A reprieve came later Thursday when the band, which dropped an estimated 3 to 4 inches per hour, shifted southward out of the Southtowns after 8 p.m.

The weather service canceled a lake-effect snow warning for northern Erie County a few hours early.

Lake-effect snow is forecast to stay mainly in the Southern Tier Friday.

From a special weather statement by the weather service just before 10 p.m.:


A lake band will will continue to move onshore and produce a burst
of snow from Ripley northeast to Holland. This will also affect the
Buffalo southtowns, Boston Hills, and areas along the Chautauqua
Ridge through about midnight. This includes the Thruway from the PA
border to just past Angola. These areas may see a burst of snow
with amounts ranging from 1 to 4 inches during through midnight.

Hardest hit areas this afternoon such as Lackawanna, West Seneca,
and Hamburg are mainly north of the band now with little additional
accumulation expected this evening. Although snow has mostly moved
out of this region, traffic is moving very slowly or at a standstill
due to road closures, accidents, and abandoned cars. Travelers who
would like to head south across the band should wait until road
crews can clear the roads. Those stuck in traffic that can navigate
to retail establishments should do so so road crews can get through.

But not before the snow band pounded areas like Woodlawn, Hamburg, Lackawanna and West Seneca for several hours late Thursday afternoon, stranding vehicles in place on area roadways during the afternoon rush hour. Other impacted areas included South Buffalo, Cheektowaga, Batavia, Depew, Dunkirk, Fredonia and Lancaster.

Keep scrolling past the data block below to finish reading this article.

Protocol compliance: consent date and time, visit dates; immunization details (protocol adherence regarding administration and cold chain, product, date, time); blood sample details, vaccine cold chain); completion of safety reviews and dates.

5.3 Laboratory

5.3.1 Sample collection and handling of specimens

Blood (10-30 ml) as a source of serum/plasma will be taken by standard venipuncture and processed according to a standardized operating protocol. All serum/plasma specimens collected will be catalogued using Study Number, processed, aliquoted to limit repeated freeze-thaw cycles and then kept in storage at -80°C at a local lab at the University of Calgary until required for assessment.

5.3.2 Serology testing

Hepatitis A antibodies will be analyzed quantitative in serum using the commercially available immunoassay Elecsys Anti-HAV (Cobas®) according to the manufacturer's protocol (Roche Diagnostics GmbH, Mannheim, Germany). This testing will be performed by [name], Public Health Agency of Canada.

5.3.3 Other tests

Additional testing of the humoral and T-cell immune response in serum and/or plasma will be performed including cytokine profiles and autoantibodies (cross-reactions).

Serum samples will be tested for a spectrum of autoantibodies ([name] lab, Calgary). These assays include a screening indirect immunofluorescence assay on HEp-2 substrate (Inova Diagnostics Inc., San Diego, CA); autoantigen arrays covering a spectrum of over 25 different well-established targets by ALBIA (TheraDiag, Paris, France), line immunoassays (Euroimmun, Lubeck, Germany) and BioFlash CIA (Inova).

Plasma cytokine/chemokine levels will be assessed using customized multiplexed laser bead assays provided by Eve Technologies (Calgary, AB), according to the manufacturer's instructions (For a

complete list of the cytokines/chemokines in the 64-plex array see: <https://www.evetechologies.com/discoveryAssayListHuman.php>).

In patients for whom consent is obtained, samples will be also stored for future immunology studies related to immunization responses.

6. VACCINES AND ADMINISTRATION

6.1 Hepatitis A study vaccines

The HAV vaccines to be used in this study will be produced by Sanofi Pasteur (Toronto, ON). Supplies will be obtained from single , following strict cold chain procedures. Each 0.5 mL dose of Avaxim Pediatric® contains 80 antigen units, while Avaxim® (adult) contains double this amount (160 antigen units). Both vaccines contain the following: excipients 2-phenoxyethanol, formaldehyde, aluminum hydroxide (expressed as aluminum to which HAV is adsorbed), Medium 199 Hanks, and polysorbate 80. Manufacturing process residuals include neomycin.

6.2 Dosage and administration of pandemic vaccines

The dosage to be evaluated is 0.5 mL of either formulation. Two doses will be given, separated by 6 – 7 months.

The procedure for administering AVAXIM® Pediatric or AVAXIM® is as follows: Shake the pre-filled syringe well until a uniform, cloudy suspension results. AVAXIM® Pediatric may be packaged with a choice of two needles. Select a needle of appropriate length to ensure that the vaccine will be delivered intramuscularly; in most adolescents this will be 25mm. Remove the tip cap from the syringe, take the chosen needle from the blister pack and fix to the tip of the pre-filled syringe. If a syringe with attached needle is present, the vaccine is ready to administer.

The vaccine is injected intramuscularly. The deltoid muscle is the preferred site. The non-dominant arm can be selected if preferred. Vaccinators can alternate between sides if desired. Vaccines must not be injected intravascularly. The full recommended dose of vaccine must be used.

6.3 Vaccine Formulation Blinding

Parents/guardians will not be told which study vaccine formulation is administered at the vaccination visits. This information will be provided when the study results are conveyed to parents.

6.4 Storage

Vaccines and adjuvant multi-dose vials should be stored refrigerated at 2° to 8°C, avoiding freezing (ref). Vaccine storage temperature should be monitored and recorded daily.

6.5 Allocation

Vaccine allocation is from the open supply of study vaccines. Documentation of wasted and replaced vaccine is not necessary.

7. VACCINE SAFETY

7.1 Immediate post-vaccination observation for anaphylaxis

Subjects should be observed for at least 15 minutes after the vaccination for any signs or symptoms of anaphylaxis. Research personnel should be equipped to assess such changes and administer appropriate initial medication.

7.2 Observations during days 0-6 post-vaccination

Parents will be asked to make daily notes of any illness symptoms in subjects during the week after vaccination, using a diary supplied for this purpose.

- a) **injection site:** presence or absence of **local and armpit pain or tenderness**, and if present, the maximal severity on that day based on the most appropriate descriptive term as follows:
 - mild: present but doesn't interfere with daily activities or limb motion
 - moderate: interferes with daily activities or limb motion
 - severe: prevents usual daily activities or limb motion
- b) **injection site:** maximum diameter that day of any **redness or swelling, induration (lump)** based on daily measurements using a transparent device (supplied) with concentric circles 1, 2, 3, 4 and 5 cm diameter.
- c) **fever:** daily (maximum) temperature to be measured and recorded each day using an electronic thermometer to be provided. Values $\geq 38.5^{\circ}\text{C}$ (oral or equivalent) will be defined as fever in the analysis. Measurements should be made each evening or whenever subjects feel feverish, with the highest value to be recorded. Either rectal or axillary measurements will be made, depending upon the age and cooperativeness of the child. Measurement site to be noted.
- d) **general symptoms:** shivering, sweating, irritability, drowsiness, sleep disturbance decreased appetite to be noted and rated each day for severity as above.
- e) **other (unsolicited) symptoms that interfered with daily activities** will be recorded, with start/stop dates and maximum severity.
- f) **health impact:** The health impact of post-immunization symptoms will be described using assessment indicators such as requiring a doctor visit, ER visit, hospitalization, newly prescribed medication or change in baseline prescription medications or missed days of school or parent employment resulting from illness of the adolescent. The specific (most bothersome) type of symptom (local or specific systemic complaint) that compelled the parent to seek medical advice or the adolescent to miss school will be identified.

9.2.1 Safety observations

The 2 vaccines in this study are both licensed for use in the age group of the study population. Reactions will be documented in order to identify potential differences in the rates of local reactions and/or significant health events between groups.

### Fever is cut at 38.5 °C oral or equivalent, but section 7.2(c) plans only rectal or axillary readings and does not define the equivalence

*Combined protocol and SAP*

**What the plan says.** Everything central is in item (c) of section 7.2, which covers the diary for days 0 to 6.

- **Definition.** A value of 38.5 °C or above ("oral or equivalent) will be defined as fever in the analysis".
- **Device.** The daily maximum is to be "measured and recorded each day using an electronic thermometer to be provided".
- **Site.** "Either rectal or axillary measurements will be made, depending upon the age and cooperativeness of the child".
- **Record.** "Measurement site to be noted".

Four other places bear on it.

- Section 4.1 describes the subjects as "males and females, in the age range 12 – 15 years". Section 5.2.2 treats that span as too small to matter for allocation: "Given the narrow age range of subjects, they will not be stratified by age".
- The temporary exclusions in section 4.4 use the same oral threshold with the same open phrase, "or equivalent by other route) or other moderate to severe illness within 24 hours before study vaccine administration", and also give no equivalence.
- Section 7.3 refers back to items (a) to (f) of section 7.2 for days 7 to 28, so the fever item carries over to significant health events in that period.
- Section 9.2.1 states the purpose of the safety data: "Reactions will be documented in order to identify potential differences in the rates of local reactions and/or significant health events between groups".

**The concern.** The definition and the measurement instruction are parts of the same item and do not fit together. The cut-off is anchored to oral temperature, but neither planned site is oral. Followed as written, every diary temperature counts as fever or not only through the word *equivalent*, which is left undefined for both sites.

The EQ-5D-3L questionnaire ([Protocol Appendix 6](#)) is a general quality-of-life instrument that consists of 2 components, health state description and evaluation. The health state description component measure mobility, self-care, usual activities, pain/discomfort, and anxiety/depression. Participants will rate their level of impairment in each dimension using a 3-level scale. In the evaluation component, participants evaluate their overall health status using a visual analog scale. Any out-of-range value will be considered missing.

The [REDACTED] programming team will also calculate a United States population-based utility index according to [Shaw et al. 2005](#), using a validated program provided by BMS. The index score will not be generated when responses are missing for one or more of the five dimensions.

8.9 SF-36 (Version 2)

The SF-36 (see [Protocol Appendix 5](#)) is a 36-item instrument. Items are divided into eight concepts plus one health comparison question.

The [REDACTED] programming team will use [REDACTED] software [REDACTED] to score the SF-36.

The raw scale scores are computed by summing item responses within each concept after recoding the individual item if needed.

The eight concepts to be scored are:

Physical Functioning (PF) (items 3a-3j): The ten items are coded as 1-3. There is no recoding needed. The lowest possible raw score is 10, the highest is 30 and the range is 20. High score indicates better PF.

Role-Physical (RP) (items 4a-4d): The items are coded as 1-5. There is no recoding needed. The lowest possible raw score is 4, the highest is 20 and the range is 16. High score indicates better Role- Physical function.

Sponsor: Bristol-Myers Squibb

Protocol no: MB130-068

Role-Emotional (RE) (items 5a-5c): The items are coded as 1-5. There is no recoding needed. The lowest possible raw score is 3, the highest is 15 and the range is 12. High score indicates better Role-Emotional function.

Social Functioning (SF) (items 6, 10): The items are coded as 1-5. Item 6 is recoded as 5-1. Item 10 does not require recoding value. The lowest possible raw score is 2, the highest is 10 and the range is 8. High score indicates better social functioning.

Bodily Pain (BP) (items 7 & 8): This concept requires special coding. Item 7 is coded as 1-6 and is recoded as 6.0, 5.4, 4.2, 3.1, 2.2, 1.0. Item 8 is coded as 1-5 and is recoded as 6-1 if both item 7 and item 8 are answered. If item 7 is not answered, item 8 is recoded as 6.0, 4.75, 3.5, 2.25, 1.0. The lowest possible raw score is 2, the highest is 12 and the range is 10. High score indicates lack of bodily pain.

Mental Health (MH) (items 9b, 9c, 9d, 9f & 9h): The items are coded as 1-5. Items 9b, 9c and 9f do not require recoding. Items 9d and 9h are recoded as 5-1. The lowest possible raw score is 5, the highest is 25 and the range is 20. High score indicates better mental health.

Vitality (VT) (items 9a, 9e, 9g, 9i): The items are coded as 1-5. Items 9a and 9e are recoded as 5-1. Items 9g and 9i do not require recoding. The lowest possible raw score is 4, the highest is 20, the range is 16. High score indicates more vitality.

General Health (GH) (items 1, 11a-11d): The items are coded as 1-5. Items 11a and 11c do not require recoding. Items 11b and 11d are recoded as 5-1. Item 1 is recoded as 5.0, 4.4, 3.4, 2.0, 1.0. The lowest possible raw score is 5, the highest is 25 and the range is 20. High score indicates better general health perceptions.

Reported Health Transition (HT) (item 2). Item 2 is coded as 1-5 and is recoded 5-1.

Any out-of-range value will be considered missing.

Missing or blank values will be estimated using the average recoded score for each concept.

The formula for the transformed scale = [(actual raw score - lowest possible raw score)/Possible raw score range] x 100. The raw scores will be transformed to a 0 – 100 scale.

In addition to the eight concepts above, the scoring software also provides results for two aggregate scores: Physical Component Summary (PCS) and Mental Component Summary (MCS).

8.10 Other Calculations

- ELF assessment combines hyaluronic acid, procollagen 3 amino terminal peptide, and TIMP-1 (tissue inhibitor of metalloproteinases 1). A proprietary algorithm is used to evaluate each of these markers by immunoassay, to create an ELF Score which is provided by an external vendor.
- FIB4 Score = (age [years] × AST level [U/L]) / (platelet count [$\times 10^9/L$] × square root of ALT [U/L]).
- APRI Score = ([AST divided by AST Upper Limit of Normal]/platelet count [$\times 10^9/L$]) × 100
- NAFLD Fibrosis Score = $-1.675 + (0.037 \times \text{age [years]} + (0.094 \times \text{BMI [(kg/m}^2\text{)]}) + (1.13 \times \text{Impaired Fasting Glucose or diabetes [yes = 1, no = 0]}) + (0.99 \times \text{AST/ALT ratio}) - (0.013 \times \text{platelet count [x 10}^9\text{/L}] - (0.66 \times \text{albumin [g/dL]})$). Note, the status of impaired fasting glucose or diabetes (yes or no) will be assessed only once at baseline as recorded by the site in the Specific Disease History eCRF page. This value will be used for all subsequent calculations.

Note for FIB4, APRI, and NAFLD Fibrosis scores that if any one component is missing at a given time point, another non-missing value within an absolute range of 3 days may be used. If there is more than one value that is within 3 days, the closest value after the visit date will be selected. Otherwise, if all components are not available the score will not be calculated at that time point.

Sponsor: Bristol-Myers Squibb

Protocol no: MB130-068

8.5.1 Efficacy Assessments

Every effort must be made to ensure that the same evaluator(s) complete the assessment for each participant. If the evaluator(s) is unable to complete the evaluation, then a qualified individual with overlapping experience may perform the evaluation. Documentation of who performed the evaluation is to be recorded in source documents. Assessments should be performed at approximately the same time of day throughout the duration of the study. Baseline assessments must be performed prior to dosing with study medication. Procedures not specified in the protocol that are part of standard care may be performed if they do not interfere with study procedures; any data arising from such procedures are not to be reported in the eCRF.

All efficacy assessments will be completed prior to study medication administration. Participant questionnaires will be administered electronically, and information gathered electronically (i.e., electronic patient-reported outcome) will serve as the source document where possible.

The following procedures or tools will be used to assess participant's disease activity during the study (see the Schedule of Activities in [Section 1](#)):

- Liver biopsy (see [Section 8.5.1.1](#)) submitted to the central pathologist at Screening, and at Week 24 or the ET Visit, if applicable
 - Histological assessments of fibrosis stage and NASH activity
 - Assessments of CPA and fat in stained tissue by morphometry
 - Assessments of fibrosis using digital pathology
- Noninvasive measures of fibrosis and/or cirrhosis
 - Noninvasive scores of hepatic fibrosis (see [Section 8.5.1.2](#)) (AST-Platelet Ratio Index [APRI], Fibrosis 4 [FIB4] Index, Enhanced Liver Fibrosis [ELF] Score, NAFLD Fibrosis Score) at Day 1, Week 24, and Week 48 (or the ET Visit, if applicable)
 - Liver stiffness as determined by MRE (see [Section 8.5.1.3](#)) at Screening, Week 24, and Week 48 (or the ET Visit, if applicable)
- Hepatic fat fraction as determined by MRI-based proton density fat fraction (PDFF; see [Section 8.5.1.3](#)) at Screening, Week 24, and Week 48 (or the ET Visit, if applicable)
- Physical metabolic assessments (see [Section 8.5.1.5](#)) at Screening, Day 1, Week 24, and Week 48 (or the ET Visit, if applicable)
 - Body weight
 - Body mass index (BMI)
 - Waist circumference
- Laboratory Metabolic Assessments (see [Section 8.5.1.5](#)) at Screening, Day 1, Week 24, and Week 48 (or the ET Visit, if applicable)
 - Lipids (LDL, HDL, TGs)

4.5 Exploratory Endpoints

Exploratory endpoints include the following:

"The band will crash into the shoreline and produce a short burst of snow from Ripley northeast up the Thruway to Hamburg," according to a special weather statement.

Forecasters added that all areas south of the city of Buffalo also "may see a quick burst later this evening with amounts ranging from 1-4 inches."

Then, the band is forecast to weaken and "reorient itself" over the Southern Tier overnight.

An intense band of lake-effect snow (in yellow) stalled just south of the city of Buffalo for several hours. At about 7:15 p.m., it appeared to be dipping southward again, according to radar images. (National Weather Service)

We knew the heavy lake-effect snow was coming.

Because of its fickle nature, where it falls -- and where it doesn't -- created another commuting nightmare.

This time, it was in the southern half of metro Buffalo.

Lake-effect snow pummeled areas on a line from roughly Blasdell to Batavia.

About 7 p.m. Thursday the Hamburg Town Police reported that the entire north part of the town was at standstill due to the heavy snowfall.

West Seneca Police reported only one problem with a tractor trailer rig blocking a side street near the West Seneca-Orchard Park border over an hour earlier.

Lackawanna Police said that because of the heavy snowfall about that time the whole city was “at a standstill.”

Initial forecast models suggested the snow band would arrive in the city earlier than 6 p.m.

And, as a precautionary measure, many workers in downtown Buffalo were allowed to leave their offices a bit early.

Erie County sent its employees home at 2:30 p.m. Buffalo City Hall closed at 3:30 p.m. The Buffalo Schools canceled after-school activities.

But, the arrival of the heaviest of the lake-effect snow was delayed in downtown Buffalo when it seemed to stall in place just south of the city. It never made it that far north.

Snow totals at the Buffalo airport ended up at just 2.2 inches, according to the weather service.

That resulted in travel advisories in several places, including the towns of Orchard Park, Aurora and Lancaster.